By contrast, SSDs will be much smaller in their maximum capacity (currently 4 terabytes maximum, though many things can change in a hurry in technology).

When comparing equivalent sizes and prices, I can put a 4 terabyte traditional drive in my Mac Pro silver tower for $199; if I want to put in an SSD of the same size, it’s $1,999.99!

Clearly, tradeoffs must be made…until the pace of technology drives prices of SSDs down closer to traditional drives for the same storage capacity.


The traditional hard drive is significantly slower than the next option, the SSD.

Both traditional drives and SSDs are rated at varying speeds; as you’d expect, the bigger the drive, and the faster it works, the more it costs.

Comparing Similar Drives for Reliability

When selecting a hard drive, after you decide what capacity you might like, such as a 3 TB drive at 7200 rpm, look to see its rated MTBF (mean time between failures). 

A consumer level drive will have one number of hours between failures, a professional drive will usually have a higher number.

The higher the number, the better the chances that your hard drive will work longer without failing.

Note: This is not a guarantee! No matter how good the technology is, The First Rule of Hard Drives is still valid; “It’s not a question of IF your hard drive will fail, it’s simply a question of WHEN.”

Thus, your best workflow will include a very good backup drive as well.

Current SSDs offered are not available in sizes as big as the biggest traditional spinning drives, but they have two advantages traditional spinning drives lack.

They move data faster, usually much faster, and they have no moving parts.

As with traditional hard drives, SSDs are rated for certain period of time or certain length of years, after which you should plan to replace them proactively.

Did I mention they’re really fast?

Putting an SSD into a laptop can make an older machine dance with joy, making it feel new again.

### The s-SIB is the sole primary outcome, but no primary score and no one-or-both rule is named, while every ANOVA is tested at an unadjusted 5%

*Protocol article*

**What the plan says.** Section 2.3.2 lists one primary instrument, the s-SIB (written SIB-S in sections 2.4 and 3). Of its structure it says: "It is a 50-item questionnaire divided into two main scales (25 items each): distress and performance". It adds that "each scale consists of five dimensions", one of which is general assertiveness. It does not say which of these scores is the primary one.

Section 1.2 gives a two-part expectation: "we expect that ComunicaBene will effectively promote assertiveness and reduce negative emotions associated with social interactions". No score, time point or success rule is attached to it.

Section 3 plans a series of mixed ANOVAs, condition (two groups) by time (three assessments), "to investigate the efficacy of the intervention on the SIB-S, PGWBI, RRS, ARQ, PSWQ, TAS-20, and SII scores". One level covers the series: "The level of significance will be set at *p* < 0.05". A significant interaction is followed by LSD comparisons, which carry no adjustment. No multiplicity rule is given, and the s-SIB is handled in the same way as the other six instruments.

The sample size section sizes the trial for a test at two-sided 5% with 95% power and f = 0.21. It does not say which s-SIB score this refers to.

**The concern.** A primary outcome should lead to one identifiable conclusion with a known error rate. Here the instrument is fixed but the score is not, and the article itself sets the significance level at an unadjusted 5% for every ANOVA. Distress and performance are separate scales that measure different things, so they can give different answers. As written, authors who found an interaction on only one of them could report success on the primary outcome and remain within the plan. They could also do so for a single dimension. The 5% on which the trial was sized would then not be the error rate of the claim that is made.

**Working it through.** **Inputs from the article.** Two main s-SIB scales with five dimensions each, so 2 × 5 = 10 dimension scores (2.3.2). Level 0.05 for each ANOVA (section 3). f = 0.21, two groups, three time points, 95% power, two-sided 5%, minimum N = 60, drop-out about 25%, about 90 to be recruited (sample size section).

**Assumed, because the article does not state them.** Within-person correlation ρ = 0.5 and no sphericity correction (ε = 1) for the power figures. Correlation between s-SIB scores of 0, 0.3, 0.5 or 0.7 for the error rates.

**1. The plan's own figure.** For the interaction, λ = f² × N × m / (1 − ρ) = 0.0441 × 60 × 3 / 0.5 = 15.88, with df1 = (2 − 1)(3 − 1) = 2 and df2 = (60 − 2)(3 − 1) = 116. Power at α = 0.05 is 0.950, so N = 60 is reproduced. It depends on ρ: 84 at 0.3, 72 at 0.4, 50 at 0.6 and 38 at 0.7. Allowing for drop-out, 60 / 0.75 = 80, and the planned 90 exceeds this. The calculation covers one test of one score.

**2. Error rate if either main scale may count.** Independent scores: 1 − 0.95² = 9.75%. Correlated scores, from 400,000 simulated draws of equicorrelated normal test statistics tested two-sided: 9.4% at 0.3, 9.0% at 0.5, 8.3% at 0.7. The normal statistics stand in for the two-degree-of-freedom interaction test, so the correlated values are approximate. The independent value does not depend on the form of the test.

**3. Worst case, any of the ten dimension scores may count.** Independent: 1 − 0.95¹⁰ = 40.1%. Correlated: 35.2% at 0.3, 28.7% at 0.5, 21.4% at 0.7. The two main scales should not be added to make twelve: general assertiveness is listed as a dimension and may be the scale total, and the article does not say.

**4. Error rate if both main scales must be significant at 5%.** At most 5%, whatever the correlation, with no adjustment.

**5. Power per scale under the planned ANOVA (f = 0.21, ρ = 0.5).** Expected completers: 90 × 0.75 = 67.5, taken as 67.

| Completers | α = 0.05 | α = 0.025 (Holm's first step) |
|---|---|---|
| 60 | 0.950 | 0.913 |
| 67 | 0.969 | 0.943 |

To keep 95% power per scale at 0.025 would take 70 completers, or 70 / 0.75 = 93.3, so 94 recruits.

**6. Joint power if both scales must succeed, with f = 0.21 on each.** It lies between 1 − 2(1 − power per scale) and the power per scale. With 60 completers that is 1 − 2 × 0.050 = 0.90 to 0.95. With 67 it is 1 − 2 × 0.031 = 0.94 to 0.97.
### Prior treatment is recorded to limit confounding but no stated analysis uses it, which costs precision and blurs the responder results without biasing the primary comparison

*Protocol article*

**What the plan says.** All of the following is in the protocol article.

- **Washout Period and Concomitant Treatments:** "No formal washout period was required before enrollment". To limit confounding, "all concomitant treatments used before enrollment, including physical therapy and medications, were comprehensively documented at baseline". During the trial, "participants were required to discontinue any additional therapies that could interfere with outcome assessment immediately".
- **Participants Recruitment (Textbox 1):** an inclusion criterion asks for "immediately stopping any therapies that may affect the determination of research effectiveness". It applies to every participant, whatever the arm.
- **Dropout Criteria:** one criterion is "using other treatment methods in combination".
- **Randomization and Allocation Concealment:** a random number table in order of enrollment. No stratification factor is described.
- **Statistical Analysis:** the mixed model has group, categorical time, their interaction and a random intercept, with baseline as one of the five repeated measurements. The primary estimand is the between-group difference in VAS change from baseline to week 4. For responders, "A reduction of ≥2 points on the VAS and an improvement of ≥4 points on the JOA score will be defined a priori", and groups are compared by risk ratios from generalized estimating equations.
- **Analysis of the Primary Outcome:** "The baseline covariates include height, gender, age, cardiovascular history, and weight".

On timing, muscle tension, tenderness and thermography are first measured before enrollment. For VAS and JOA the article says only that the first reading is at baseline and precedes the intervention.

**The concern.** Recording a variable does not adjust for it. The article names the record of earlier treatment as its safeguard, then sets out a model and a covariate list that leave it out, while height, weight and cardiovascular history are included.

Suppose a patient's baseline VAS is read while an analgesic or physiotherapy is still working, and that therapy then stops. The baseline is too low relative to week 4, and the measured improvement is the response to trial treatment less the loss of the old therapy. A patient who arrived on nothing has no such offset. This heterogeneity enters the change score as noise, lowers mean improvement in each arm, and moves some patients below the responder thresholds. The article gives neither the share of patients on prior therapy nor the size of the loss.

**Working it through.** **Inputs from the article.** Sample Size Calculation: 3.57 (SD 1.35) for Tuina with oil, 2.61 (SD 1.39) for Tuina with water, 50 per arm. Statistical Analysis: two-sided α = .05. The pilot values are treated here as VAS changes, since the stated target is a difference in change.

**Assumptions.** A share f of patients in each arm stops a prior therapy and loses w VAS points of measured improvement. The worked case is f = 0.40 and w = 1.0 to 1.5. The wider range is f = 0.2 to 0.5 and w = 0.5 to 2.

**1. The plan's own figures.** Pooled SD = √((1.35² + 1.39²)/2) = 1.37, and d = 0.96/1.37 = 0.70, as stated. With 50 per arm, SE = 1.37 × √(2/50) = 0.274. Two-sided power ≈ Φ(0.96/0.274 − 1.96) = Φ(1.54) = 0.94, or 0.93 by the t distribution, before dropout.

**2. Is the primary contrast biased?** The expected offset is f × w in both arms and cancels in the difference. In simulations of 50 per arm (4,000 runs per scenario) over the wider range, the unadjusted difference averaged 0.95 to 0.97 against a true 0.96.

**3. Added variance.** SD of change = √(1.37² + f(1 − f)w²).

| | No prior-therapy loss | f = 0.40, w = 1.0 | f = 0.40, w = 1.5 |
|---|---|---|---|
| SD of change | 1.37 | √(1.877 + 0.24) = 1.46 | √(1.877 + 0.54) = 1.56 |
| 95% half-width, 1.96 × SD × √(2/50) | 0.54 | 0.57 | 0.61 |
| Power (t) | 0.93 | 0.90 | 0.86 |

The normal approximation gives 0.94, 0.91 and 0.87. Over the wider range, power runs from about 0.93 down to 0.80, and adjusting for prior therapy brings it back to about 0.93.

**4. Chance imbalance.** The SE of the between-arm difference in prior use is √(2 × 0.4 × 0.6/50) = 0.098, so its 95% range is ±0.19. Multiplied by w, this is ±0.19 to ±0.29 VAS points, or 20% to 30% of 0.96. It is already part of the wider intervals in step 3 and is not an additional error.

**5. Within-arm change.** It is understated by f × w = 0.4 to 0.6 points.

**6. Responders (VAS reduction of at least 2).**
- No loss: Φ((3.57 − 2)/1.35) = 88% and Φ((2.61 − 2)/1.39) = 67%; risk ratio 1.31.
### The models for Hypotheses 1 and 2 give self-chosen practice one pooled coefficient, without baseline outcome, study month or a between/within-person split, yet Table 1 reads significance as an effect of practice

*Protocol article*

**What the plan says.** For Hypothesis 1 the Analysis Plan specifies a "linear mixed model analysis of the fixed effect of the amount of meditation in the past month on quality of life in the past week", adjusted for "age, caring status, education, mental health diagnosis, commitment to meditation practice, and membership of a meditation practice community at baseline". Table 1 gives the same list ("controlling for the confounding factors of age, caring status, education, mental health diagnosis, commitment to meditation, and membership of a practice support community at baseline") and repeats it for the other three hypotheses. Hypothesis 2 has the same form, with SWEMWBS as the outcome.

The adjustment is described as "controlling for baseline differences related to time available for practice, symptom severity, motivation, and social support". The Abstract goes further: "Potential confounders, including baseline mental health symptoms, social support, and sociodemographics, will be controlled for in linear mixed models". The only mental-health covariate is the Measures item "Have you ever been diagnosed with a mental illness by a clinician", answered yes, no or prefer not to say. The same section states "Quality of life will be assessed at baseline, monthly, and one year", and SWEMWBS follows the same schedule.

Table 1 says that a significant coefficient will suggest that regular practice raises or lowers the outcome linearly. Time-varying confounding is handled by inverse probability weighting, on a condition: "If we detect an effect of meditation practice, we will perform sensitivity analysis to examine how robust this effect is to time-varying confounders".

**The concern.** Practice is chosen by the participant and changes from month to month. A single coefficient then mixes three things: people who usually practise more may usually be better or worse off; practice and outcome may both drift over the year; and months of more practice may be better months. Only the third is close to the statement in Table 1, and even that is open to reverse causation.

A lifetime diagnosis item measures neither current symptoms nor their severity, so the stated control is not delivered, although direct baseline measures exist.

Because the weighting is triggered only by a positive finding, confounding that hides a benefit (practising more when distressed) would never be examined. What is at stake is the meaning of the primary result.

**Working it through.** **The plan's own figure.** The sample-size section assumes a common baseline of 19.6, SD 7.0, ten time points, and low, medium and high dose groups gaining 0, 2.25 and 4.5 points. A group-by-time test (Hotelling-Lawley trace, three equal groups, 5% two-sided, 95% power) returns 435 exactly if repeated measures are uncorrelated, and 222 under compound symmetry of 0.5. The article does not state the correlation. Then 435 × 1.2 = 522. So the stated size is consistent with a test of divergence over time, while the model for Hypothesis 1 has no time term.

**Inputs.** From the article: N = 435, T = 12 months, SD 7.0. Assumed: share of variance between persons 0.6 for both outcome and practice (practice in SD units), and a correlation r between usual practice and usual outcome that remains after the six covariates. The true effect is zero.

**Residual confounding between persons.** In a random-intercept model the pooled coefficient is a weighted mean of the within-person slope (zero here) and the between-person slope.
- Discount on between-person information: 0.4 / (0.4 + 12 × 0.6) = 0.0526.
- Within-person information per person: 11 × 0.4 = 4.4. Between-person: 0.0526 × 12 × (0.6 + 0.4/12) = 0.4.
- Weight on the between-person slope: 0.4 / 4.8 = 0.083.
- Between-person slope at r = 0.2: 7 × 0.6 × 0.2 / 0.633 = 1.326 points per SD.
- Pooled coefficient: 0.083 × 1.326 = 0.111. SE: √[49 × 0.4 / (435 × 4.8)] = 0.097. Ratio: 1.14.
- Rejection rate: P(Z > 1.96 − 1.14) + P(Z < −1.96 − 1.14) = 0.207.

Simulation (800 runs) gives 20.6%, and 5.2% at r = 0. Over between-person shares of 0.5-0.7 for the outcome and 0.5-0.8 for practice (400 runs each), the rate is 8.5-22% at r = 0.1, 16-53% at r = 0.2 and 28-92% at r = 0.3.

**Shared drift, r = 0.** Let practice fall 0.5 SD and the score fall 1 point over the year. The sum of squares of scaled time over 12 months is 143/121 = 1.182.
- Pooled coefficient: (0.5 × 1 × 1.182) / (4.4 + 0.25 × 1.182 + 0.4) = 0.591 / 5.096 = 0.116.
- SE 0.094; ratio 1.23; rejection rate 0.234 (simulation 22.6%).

It’s an amazing upgrade, and since the maximum size I can put in my laptop tops out at 2.0 terabytes, the price is not nearly as stratospheric as the 4 terabyte SSD upgrade ($2,000) mentioned above.

SSDs, having no moving parts, are solid upgrades in another way; they’re more rugged in laptops, resisting damage from shocks that might cripple traditional spinning hard drives.

Speed Distinctions

Who doesn’t like to go fast? Speed on hard drives is measured in various ways.

There’s the speed at which the disk spins, if it has a disc to spin; there’s the speed of the connection to the computer, such as the Lightning cable or USB cable, or the internal connector, such as SATA, and there’s the speed at which the hard drive handles various tasks, such as reading, writing or copying large or small files.

When these measurements are done, and ratings assigned, it’s pretty clear that some drives are faster in general than others, while some drives are faster only at specific tasks.

The speeds and feeds are controlled by a combination of how fast the drive can move the data because of the speed of the storage element itself, such as the chip or the spinning platter, as well as the controller that moves the data in and out of the drive.

Many people don’t think about how hard drives or other solid storage are made, but it’s a complex art, worthy of a great deal of respect—and it’s important to research the specifications and any available testing to find the best choice for your workflow.

Traditional spinning drives run at different speeds, and slower is definitely not better.

Knowing this, for example, you might decide not to order the new iMac 21” model with the traditional spinning drive in it, because it runs at 5400 rotations per minute (rpm), the slowest drive currently shipping in general use.

Why Apple chose to put this drive in this machine is baffling question, especially since it’s paired with such a beautiful display.

If you suspected that Apple wants you to upgrade to a better drive at extra cost, one using the hybrid technology they offer, I suspect you might be right.

If I were ordering this particular model, I don’t think I’d be happy with the slow-spinning traditional hard drive, so I’d definitely add the $100 for the faster drive.

Traditional hard drive speed ratings start at 5400 rpm, then 5900, jumping to 7200 rpm, then 10,000, then 15,000. The faster the rated RPM speed, the higher the cost will be per megabyte of storage, for same size drives.

Superfast spinning drives are overkill for most image editing workflows, but by all means, get something faster than 5900 whenever possible.

These drives are so much faster than traditional platter-drive that they take your breath away. Speeds increase regularly as technology advances.